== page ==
Remember that one time you happened to stumble into that special someone at your favorite bar, which led to a few sweet nothings and a spontaneous midnight rendezvous? Also remember the awkward morning that ensued? In “About Last Night,” a hilariously frank and modern remake of the 1986 movie by the same title, director Steve Pink explores whether a hot new flame can last more than a night. Set apart by witty dialogue and relatable personalities, “About Last Night” follows the journey of two couples as they attempt to bring newfound love into their everyday lives.
Every single on the search needs a bona fide wing person, and Bernie (Kevin Hart) and Joan (Regina Hall) are just that, the guides to the game for their “boring” best friends Danny (Michael Ealy) and Debbie (Joy Bryant), respectively. As Danny’s feelings for Debbie quickly progress and one unexpected night turns to living together, Bernie is adamant about holding onto his bachelorhood. Bernie declares to Danny, “You’ve been banished to the world of matching costumes. I don’t know anything more emasculating.” Yet Bernie also finds himself drawn to Joan, who wants to be the girlfriend but, like Bernie, doesn’t want to be the one to say, “I love you” first. Amidst career pressures and lingering pasts, these four weave through the temptations of singledom and discover a different side of themselves in a life of commitment.
Delivering salacious humor with confidence and ease, Hart is truly in his element. His playful, joking nature fits seamlessly into the clever banter between friends and lovers. Throughout the film, the dialogues between characters flow naturally and allows for the development of believable relationships. It also allows for a storyline that doesn’t seem contrived despite predictable romantic comedy elements such as the return of the ex and the breakup to make up. Though not complex performances, the four leads present their respective characters in a way that is far from one-dimensional. Hall brings a light-hearted, jovial spirit to the catty and tarty Joan, Bryant brings tenderness to the passively demanding Debbie, and Ealy brings an honest essence to the endearing but slightly misguided Danny.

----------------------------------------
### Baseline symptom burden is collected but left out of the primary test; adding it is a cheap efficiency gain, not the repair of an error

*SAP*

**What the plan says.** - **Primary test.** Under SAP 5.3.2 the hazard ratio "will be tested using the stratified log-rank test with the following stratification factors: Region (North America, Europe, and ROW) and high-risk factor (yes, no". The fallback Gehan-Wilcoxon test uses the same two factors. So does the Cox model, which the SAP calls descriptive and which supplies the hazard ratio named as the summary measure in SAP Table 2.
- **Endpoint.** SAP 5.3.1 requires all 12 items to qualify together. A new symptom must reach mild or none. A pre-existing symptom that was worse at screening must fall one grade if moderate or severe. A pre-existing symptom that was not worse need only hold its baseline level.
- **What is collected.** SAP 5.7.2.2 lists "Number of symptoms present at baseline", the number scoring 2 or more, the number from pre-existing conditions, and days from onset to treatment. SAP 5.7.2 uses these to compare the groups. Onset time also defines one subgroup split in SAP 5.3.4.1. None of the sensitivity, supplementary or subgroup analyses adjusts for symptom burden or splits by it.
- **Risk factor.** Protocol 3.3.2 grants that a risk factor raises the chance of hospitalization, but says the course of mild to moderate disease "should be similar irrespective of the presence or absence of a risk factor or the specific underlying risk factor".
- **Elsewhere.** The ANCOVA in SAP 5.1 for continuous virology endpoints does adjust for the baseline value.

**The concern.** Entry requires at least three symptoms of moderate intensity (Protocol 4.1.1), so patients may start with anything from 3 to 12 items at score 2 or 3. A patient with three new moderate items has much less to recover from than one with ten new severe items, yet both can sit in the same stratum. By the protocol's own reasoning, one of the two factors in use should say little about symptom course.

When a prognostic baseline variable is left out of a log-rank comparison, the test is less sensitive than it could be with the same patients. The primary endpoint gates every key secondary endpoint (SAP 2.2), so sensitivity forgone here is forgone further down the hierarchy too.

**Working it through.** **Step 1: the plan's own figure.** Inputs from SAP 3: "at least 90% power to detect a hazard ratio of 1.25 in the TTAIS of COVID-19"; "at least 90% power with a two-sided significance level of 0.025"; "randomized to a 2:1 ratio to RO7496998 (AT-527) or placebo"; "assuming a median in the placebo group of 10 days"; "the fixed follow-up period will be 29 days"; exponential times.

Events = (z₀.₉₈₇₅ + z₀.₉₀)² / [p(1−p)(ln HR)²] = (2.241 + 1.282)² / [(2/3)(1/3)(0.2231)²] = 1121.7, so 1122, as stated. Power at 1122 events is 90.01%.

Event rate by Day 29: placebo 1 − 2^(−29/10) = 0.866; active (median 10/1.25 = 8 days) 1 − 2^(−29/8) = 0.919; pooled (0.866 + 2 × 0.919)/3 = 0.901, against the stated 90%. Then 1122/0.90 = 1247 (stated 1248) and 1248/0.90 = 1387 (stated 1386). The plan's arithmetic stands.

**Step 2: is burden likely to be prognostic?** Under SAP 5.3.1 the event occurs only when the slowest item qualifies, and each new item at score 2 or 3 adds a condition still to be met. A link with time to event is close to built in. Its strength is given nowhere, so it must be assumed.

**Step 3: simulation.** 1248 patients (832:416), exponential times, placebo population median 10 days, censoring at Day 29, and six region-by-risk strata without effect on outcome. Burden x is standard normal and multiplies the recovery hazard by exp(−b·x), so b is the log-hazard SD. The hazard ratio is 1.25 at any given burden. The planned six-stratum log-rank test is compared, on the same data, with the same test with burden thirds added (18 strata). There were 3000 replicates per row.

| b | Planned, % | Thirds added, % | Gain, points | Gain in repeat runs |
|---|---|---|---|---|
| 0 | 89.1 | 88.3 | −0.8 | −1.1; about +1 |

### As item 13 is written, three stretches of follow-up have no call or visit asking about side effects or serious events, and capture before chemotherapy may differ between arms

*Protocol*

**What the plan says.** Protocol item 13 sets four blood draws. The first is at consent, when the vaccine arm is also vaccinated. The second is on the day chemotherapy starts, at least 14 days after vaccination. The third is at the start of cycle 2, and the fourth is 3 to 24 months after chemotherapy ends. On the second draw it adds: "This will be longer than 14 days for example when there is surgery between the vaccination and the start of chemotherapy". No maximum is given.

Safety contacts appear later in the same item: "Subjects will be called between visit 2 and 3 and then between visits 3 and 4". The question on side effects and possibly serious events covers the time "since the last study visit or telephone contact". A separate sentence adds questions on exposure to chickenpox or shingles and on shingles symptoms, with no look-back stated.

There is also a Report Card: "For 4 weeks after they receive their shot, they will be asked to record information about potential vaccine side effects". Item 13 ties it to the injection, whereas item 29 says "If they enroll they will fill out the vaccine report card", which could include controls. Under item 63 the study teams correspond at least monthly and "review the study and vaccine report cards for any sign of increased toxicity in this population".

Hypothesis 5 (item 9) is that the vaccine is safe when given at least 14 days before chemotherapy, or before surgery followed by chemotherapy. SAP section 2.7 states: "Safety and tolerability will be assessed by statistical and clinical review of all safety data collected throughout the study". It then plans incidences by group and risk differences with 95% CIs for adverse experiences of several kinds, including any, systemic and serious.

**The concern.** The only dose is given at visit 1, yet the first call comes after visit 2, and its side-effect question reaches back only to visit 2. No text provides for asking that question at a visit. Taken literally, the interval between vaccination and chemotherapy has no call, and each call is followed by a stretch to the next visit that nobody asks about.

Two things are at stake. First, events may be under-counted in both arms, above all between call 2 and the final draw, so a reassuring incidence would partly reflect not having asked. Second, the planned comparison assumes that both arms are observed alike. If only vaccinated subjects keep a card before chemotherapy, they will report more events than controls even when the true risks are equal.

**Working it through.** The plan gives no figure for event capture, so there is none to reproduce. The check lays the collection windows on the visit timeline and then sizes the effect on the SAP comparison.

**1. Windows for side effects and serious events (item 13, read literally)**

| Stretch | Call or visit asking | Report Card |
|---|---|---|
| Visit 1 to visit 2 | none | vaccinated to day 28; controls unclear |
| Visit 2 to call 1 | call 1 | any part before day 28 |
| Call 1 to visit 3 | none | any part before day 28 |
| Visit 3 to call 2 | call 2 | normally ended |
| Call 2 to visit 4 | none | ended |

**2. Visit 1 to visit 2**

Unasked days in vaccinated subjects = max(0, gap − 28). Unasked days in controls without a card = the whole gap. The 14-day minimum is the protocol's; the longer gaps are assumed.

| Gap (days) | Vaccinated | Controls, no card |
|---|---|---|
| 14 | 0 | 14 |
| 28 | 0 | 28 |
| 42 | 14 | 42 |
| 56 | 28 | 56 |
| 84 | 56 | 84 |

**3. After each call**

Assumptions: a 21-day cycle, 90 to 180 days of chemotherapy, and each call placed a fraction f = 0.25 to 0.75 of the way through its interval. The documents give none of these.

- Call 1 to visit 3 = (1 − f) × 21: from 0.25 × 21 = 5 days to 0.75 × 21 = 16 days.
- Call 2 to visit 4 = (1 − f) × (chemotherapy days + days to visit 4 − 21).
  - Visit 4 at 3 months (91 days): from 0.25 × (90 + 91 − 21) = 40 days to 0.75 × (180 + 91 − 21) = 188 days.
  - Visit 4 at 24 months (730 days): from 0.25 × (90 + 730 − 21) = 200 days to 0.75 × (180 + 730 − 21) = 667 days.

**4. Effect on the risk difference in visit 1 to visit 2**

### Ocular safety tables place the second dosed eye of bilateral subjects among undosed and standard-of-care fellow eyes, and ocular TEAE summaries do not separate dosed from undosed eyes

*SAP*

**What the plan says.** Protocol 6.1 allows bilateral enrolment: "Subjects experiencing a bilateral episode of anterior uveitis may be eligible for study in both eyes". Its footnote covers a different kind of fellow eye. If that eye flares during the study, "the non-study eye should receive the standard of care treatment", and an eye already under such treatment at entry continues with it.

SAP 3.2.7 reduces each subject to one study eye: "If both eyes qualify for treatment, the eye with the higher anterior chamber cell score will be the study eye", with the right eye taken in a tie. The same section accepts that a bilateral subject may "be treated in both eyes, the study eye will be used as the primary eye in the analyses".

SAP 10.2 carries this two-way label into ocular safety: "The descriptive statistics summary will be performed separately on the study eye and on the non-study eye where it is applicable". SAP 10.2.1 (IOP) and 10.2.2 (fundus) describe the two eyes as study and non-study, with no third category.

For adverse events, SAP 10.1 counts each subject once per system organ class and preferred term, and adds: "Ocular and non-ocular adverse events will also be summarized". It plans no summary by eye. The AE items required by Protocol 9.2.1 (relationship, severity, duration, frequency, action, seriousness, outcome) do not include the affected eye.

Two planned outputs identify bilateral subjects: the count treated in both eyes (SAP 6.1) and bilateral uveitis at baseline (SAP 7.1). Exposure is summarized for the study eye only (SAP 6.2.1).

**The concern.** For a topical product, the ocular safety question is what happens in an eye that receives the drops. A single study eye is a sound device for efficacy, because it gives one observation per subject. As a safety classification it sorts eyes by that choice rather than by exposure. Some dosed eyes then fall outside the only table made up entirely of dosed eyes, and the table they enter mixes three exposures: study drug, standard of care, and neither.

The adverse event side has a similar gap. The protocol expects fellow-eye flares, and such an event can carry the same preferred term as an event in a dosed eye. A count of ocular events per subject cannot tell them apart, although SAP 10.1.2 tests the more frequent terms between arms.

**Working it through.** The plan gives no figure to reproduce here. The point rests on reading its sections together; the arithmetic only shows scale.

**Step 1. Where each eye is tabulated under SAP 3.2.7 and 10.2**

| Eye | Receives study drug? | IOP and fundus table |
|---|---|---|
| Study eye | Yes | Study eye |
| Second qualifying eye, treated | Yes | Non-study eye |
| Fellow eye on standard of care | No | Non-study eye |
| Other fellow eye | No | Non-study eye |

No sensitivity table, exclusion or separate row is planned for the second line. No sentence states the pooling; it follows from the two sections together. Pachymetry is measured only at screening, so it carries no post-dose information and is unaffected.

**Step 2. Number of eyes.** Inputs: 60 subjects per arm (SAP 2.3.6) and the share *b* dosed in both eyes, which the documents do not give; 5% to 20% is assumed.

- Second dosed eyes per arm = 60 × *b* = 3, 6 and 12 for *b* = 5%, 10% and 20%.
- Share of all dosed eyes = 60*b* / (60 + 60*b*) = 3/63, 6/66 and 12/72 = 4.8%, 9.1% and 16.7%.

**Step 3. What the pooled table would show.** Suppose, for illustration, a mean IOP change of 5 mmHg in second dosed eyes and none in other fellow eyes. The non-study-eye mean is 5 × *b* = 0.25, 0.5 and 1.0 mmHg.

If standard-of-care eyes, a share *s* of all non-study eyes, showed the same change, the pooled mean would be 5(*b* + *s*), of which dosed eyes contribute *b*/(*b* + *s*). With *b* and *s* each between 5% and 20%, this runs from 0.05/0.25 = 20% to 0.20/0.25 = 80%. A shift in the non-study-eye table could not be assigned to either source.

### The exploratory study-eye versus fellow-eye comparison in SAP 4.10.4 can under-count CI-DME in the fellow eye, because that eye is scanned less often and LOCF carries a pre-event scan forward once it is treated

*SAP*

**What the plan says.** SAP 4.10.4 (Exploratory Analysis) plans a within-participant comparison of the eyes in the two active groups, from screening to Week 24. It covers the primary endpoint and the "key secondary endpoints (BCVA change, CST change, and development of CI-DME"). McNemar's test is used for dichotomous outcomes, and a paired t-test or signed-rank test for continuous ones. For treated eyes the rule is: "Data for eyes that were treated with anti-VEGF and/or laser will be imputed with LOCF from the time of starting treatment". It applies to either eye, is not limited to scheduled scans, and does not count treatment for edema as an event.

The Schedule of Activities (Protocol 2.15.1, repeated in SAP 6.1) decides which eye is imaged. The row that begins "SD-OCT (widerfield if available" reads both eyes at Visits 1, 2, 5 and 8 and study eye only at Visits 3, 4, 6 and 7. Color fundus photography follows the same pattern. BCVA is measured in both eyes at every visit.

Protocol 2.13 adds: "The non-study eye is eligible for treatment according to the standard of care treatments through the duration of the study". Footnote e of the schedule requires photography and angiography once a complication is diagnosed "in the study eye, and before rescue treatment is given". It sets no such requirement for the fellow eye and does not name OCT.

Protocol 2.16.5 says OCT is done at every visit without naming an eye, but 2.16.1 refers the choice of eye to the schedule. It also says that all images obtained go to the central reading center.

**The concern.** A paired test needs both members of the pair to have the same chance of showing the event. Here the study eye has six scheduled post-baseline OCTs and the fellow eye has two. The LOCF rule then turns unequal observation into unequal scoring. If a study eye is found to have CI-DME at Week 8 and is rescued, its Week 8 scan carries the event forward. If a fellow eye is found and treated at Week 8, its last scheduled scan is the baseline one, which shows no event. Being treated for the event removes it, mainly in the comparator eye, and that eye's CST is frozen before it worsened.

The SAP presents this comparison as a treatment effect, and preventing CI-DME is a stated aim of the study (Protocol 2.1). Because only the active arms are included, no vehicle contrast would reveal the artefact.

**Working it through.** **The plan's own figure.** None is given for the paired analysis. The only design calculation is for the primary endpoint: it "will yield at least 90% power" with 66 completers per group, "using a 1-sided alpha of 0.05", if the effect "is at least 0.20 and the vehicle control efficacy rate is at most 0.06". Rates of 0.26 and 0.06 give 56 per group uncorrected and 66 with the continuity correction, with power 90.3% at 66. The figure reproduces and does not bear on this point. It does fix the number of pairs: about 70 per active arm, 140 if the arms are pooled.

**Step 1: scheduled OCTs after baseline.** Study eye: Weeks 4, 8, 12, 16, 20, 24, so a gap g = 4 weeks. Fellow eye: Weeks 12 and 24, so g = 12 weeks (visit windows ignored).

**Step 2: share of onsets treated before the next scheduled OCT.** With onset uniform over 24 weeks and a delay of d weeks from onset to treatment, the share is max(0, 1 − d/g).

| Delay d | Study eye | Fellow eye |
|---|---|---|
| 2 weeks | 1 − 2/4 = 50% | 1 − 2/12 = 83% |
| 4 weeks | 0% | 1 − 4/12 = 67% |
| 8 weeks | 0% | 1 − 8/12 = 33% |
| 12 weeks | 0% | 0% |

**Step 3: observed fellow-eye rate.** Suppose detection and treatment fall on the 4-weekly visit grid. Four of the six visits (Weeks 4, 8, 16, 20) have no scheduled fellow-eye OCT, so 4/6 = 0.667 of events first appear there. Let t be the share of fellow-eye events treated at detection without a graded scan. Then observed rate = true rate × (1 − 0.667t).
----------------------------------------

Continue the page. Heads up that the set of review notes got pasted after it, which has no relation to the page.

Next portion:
The cinematography is warm and inviting, allowing for the storyline to unfold in a natural way. The film introduces chapters of the story as seasons—from “About Fall” to “About Spring”— creating a fluid passage of time. This gives the characters space to grow, as their development is projected as a journey in time. Each scene is full of dialogue, creating liveliness throughout the film. Conversations between Joan and Debbie and Bernie and Danny are woven together so that the characters complete each other’s sentences in adjacent scenes, illustrating the comparative perspectives on love that men and women hold. The film’s narrative is fully focused on the four leads, enabling the audience to gain intimate knowledge about the feelings, thoughts, and perspectives of each character. Furthermore, the score throughout the film enhances the emotions and tensions between the characters within each scene. With a selection that includes the works of John Legend and Bruno Mars, this score sets an undercurrent of romance and soft love throughout the film.
“About Last Night” presents a real, modern depiction of not just finding but sustaining love in today’s busybody, social media-driven world. This romantic comedy may not be compelling, but its relatable storyline embraces the awkwardness of real-world romance. It manages to be youthful and hopeful without being trite and makes a compelling argument that “an honest relationship is the most freeing thing in the world.”
—Staff writer Nzuekoh N. Nchinda can be reached at email@example.com.
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